All their bios sound like bot-generated text, they all have suspiciously similar passwords that look auto-generated, and none of them seem to have much to say.
On a hunch, I logged in to a few of those accounts and saw that they all had messages asking them to confirm their email addresses, as they had not done so yet.
This is probably not a "leak," but some spammer's list of fake accounts.
Ok, since I like to randomly speculate about various facts, consider the following, what if this was a white hat operation? We have seen that folks who uncover botnets are in a weird place because if they take them out they can be accused of violating the CFA but if they leave them in place, the world stays sucky. So what to do? A creative missive to not take them out?
A white hat can 'leak' all of the spam accounts, which engages Twitter's customer relations team, which disables all the accounts because they might be 'compromised' and sends an email to the owner to change their password. Except they are spam accounts and don't have real emails so the emails go into the bit bucket and 55,000 spam accounts go dark. I realize that is a lot of construction.
Well if you do anything automatically then you put yourself at risk for people bullying other legit users by accusing them of spamming. Since real users tweet all sorts of bad things when you accidentally ban them, you want zero false positives, so you have a fairly heavy weight policy.
So if the policy takes an hour per account, reports of 55,000 would be really hard to do. However, if you release the passwords of them into the 'wild' then all Twitter has to do is 'prevent further abuse' which is a password reset and mass mailing.
Again, its pure speculation on this leak, the problems with acting on internet reported abuse is one that I got to see first hand at Google when I was there (people get reported as spammers, accounts get disabled, tempers flare, nobody is happy, it is a really hard problem.)
Why do people do this? Or rather, why do people do this and then admit to it in public forums?
This is unethical and probably illegal.
Unethical and probably illegal. You just admitted to logging into someone else's account without their permission. At the very least you probably violated Twitter's terms.
(and even in the US it is much more nuanced. logging in and doing nothing with a public username and password is really in the grey area).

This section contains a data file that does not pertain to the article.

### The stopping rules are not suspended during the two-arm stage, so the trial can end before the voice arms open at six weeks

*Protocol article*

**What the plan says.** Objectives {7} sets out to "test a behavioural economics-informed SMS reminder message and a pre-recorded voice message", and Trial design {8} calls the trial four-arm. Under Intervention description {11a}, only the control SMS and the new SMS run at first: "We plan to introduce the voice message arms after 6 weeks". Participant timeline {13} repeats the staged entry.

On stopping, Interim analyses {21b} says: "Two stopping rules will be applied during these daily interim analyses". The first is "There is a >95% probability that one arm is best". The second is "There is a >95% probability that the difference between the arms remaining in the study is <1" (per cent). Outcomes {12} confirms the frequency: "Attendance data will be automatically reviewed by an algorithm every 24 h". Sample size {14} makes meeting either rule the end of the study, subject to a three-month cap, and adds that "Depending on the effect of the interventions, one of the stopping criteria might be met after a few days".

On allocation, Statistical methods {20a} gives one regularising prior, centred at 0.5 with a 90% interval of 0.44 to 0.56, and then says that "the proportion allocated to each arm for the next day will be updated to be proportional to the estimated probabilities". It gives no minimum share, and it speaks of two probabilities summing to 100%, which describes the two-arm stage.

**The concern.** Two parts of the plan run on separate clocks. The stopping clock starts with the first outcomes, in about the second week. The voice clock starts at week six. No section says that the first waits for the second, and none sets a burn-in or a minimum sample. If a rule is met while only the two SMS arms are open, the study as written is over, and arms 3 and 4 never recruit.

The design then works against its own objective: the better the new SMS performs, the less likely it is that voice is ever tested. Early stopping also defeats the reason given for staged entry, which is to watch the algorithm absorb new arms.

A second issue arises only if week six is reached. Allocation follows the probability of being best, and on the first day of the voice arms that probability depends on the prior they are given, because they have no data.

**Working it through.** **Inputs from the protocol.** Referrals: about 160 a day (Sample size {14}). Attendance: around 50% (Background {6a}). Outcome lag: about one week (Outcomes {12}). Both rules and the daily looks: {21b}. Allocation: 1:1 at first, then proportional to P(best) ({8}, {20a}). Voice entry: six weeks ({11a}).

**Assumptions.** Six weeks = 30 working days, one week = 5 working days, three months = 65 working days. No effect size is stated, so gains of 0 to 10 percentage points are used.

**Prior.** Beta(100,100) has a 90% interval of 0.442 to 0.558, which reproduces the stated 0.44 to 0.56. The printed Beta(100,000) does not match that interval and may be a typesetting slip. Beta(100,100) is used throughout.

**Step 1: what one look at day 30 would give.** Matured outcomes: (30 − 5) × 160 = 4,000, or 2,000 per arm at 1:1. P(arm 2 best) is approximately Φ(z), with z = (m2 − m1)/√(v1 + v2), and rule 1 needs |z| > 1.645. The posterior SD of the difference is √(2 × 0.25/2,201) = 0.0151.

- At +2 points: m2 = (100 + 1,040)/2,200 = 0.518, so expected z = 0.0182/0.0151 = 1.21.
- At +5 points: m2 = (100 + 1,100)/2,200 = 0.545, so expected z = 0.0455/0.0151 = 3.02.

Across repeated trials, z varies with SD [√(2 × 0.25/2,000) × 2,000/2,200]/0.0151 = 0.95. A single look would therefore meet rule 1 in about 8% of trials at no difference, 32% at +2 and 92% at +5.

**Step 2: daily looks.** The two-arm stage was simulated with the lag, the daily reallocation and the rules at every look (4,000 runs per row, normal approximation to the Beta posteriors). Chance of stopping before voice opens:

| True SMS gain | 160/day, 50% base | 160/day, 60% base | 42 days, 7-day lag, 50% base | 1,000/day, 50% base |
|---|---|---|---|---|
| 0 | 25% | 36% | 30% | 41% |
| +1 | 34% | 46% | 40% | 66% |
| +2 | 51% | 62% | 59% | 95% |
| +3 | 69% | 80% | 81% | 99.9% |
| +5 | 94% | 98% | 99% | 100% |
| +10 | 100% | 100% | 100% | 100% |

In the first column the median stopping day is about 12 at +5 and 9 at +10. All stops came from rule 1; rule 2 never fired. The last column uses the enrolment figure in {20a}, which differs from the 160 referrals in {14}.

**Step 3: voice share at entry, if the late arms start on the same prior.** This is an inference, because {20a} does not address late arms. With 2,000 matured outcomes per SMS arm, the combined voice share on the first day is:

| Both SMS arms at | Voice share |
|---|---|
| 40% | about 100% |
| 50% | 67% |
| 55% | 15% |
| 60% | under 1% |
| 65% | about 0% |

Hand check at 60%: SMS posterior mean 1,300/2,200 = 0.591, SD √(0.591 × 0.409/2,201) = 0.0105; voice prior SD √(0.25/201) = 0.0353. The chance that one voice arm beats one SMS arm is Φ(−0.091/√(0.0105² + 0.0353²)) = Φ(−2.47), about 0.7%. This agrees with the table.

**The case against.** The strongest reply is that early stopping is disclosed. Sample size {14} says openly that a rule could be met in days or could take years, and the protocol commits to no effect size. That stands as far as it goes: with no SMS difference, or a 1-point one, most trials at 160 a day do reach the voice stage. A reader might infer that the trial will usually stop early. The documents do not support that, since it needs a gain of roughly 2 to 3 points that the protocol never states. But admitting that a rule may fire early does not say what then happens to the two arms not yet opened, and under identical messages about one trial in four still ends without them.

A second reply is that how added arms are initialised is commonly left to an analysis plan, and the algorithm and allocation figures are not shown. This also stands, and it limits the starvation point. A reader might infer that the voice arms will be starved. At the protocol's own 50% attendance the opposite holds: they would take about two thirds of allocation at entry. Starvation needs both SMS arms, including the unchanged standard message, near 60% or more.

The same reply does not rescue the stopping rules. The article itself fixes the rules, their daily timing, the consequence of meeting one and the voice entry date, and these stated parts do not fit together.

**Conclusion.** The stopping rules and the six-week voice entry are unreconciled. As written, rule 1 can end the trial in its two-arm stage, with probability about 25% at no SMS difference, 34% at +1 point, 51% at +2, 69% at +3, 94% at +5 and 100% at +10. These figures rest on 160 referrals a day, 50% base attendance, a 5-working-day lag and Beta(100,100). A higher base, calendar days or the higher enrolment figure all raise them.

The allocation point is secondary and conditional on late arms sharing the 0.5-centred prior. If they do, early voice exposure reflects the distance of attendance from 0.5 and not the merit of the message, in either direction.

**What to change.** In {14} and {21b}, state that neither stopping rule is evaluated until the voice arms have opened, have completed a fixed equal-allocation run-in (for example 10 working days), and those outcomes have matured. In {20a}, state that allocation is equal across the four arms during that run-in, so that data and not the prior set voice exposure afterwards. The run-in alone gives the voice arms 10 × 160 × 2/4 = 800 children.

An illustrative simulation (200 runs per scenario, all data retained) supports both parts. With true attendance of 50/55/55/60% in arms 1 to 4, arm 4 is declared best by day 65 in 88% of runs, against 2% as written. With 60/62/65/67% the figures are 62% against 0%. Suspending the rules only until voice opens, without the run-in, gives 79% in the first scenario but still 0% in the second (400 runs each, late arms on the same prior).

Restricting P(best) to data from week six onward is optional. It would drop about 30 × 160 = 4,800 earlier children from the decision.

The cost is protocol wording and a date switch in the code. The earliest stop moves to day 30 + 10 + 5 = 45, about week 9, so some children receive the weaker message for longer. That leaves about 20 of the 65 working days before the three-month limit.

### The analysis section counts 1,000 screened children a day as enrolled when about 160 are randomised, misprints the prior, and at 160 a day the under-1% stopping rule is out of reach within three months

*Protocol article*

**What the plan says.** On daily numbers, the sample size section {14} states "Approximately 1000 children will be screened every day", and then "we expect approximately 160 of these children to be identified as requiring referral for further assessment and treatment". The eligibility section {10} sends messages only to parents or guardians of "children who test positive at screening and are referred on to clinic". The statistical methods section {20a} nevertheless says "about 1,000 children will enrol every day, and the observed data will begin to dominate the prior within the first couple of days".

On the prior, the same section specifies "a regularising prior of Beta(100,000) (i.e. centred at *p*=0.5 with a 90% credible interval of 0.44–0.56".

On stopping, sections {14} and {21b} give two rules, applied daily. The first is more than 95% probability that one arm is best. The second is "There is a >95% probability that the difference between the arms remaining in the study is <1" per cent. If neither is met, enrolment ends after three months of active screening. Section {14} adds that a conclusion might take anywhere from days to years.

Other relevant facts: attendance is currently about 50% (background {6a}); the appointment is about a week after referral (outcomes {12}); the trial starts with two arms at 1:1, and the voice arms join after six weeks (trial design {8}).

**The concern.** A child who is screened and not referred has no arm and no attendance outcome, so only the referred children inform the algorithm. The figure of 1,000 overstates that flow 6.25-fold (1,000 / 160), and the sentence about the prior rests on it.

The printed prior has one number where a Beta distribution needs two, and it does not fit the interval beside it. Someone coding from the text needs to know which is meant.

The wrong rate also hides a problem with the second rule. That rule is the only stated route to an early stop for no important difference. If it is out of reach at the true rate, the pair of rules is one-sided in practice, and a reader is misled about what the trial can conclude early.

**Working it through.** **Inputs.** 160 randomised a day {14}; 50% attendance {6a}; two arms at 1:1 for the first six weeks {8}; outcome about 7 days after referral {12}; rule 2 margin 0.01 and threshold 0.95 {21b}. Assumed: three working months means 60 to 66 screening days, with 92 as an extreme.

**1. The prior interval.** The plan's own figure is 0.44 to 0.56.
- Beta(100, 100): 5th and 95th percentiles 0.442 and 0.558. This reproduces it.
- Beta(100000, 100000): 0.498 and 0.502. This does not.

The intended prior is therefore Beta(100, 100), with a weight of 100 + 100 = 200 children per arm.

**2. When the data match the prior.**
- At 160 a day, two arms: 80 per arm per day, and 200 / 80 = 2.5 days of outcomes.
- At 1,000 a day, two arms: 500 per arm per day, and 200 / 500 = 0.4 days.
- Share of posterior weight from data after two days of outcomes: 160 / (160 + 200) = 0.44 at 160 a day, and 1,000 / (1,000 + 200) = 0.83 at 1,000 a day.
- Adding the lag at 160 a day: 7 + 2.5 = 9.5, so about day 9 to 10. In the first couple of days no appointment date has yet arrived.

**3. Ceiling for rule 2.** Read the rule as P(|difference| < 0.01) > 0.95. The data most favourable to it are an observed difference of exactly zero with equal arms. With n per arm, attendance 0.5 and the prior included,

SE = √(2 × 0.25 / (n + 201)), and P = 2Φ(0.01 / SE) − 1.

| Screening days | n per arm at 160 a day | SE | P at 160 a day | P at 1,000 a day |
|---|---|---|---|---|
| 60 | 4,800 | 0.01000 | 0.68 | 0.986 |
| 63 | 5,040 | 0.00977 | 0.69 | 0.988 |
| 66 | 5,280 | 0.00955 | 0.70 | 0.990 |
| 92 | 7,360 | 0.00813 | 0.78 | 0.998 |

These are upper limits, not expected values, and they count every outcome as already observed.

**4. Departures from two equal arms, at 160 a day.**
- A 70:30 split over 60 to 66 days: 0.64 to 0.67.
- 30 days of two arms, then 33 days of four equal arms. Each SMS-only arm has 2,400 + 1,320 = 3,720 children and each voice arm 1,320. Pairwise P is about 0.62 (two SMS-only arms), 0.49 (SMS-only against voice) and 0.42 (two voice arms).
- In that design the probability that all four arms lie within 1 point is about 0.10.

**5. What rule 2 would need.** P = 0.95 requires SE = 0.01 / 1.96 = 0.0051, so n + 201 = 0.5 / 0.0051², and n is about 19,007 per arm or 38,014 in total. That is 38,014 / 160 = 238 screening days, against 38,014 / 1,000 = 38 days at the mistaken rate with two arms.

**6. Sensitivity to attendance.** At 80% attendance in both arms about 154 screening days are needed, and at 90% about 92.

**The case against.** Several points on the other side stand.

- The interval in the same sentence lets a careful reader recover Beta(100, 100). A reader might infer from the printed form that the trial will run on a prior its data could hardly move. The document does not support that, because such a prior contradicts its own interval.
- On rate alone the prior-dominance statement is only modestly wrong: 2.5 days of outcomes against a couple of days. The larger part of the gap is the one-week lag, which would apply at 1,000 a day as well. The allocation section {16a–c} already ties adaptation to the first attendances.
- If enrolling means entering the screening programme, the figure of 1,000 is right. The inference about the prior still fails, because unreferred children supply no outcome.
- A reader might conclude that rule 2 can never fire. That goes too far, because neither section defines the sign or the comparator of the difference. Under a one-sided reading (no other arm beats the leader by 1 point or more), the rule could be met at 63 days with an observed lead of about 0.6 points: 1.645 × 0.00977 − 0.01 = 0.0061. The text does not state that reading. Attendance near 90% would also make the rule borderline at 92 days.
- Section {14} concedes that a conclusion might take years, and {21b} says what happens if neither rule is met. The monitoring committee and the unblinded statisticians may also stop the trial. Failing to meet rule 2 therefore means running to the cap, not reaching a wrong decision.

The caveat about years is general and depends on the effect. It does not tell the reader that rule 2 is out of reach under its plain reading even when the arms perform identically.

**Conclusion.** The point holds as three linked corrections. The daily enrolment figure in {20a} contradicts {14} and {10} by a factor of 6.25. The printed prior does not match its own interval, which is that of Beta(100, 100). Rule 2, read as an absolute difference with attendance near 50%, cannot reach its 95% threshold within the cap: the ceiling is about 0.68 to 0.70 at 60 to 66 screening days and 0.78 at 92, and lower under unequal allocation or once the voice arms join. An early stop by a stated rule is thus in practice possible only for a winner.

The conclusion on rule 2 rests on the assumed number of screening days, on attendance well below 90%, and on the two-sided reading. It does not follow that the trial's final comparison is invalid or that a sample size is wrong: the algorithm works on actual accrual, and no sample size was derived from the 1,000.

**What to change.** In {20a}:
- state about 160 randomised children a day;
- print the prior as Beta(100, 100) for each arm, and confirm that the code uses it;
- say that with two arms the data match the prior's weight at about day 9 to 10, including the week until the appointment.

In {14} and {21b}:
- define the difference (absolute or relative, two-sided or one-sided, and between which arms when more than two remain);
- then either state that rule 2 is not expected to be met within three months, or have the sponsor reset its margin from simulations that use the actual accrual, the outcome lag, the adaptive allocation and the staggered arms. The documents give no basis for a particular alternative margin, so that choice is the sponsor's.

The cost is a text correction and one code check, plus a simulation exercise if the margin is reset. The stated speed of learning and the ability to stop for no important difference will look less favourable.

The only restriction on US law is how hard we want to push other governments to enforce them.
is that a crime?
I think this is from a third-party service, back when OAuth was not common, or maybe from a fake service someone created just to steal passwords.. There are many accounts that couldn't possibily be created on twitter:
It seems the usernames are quite random as well. So far, not much lost then :)
I am fairly worried by the security policy at Twitter.
For example, I have a friend who had his Twitter account hacked. As an experiment, he deactivated the account, but did not change the password. Whoever had the password logged into the hacked account and reactivated it. When he received the email of the reactivation, there was no "If you did not initiate this, click here" option.
10% of accounts are active (daily/weeekly participation)
1% of accounts are "whales" (provide high level to the service).
~15-50% of accounts are some-time users.
~25-50% of accounts are one-time users (registered but never used)
If your service is sufficiently old, call it 5-10 years ...
~25-50% of accounts are expired / no longer reachable (usually the contact email/phone is no longer valid).
Active spammers don't have to be a high level of the service to be disruptive, but can be anywhere from 1-25%, mostly depending on how effective you are at rooting them out.
Very, very rough, and no, I don't have a particularly good basis to back these up other than the first 2-3 values.
If this really is a list of spammer accounts, the ones that look like real accounts are probably stolen from legit users to be used for spamming.